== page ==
Pop vocalists don't get any more iconic than Frank Sinatra, and The Chairman of the Board cut his share of holiday recordings, including the 1964 Reprise album 12 Songs Of Christmas. “An Old Fashioned Christmas” was penned by Jimmy Van Heusen and Sammy Cahn, and Fred Waring and his orchestra provide instrumental support. Recording for Reprise about a year later, Sammy Davis Jr. cut “Christmas Time All Over The World,” which with its greetings in different languages is reminiscent of Disney's “It's A Small World.” To complete the Rat Pack trifecta, we turn to Dean Martin, whose “The Christmas Blues” predates Frank and Sammy's songs by about a decade.

Keeping that after-hours vibe going is Charles Brown with “Merry Christmas Baby.” When Brown (as featured vocalist for Johnny Moore's Three Blazers) first sang the song in 1947, he launched a standard that would be covered by the likes of Chuck Berry, Elvis Presley and B.B. King. Gospel performers have plenty to sing about at Christmas, and Mahalia Jackson is the undisputed queen of gospel; listen to her version of the sacred song “Silent Night” and you'll know why. For another holiday hymn interpreted by a master, check out John Fahey's performance of “Joy To The World.” It was released on the acoustic guitarist's The New Possibility Christmas album (later reissued on Rhino).

We enter jazzier territory with Tony Bennett and “Silver Bells.” This recording from the singer's recent A Swingin' Christmas collection features backing by the Count Basie Big Band. Vocal jazz is also the province of The Manhattan Transfer, whose An Acapella Christmas was released on Rhino in 2006. Among the seasonal favorites sung by the quartet is “Christmas Time Is Here,” originally penned by jazz keyboardist Vince Guaraldi for the A Charlie Brown Christmas animated TV special. Inner Voices were another foursome who cut an acapella holiday release for Rhino, though “The Angels Sang” boasts New Age as well as jazz touches. New Age hitmaker Enya released one of the most successful Christmas albums of recent years with 2008's multi-platinum And Winter Came..., an album of predominantly original songs including “The Spirit Of Christmas Past.”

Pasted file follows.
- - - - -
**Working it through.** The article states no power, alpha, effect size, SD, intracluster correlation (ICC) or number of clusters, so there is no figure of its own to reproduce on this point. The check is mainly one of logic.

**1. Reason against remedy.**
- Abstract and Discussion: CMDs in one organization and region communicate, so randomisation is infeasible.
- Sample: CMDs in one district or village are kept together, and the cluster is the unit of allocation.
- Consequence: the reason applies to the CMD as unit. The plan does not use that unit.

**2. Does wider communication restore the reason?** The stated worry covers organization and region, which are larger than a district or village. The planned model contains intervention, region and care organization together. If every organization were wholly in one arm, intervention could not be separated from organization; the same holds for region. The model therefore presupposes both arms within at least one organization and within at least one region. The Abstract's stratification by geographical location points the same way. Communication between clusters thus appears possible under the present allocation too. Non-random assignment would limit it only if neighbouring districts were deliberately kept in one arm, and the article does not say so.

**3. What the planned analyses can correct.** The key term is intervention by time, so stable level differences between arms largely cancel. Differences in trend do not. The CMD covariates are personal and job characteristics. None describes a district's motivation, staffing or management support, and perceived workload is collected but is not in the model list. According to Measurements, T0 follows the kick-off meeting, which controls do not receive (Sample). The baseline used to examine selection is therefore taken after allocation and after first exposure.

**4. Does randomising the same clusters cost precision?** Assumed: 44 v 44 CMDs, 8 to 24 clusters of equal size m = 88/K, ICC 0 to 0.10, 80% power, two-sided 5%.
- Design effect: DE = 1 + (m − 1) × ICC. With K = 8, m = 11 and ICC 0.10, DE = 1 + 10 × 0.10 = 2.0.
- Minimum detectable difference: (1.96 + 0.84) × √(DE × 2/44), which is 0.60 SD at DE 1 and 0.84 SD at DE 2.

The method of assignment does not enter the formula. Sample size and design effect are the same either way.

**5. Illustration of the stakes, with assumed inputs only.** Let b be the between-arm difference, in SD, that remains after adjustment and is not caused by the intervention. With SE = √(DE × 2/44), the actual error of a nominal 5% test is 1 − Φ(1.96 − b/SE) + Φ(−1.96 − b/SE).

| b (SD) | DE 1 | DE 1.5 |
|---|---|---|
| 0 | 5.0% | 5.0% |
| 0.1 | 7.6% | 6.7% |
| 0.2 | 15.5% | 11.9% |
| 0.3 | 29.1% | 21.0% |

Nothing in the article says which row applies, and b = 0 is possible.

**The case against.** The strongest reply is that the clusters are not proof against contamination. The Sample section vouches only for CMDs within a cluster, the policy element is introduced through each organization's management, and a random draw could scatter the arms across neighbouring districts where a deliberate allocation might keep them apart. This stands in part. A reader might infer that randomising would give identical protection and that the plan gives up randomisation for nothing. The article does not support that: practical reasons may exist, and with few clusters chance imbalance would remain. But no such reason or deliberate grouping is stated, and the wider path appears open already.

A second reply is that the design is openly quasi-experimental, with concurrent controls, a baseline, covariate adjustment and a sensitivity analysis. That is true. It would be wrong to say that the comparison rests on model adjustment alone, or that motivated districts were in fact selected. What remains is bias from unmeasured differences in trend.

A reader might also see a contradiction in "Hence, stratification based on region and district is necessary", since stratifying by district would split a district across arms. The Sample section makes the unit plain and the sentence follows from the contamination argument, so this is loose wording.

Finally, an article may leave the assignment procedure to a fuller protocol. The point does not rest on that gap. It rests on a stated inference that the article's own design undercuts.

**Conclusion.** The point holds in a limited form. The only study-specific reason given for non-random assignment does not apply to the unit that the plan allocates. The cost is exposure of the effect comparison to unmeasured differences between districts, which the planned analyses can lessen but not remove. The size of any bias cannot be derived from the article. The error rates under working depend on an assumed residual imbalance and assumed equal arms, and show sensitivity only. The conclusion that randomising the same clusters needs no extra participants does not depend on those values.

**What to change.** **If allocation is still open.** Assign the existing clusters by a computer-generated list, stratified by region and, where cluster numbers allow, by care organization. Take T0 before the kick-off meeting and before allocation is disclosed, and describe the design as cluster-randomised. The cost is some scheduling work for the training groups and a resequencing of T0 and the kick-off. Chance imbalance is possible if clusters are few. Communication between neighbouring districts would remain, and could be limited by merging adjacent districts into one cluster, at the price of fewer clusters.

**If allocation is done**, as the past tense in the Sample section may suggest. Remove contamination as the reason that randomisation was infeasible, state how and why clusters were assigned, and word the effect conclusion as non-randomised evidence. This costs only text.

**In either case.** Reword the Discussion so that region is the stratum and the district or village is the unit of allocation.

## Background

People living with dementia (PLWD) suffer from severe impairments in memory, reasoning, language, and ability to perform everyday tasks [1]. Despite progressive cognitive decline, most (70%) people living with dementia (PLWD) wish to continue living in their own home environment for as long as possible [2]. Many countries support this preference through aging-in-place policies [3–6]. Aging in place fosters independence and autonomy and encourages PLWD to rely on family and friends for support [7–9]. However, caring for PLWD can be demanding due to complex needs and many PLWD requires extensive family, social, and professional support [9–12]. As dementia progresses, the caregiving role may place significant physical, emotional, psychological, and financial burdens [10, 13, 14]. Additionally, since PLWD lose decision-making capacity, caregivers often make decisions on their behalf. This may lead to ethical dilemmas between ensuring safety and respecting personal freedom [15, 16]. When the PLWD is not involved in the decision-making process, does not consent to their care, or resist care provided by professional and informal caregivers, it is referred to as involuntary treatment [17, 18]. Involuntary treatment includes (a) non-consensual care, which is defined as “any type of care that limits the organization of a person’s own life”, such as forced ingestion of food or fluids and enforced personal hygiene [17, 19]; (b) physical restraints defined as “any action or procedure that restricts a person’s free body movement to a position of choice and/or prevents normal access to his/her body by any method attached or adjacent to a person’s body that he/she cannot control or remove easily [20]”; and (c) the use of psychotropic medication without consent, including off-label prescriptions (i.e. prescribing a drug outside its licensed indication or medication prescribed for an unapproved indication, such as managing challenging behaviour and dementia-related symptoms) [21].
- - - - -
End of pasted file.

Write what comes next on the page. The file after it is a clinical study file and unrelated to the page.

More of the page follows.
Natalie Cole followed in her father's footsteps with a holiday album, the 1994 Elektra collection Holly & Ivy; her version of “The First Noel” would surely have made Nat proud. The very first Christmas is also the inspiration for the song “Away In A Manger,” interpreted here by Linda Ronstadt on her Elektra album A Merry Little Christmas. “Who Comes This Night” was co-written by jazz great Dave Grusin for James Taylor's popular A Christmas Album in 2004. Josh Groban struck holiday gold with his Noel collection, which features “It Came Upon A Midnight Clear” and sold more than 3 million copies to become the top-selling U.S. album of 2007. Michael Bublé's 2011 Christmas collection was nearly as successful and includes a fine take on “It's Beginning To Look A Lot Like Christmas.”

We'll wrap up our old-fashioned Christmas with the traditional season-ending sounds of “Auld Lang Syne.” For decades, bandleader Guy Lombardo and His Royal Canadians rang in the New Year with this old Scottish song (with lyrics by poet Robert Burns). Happy holidays to all, and best wishes for the year to come!

− John Hagelston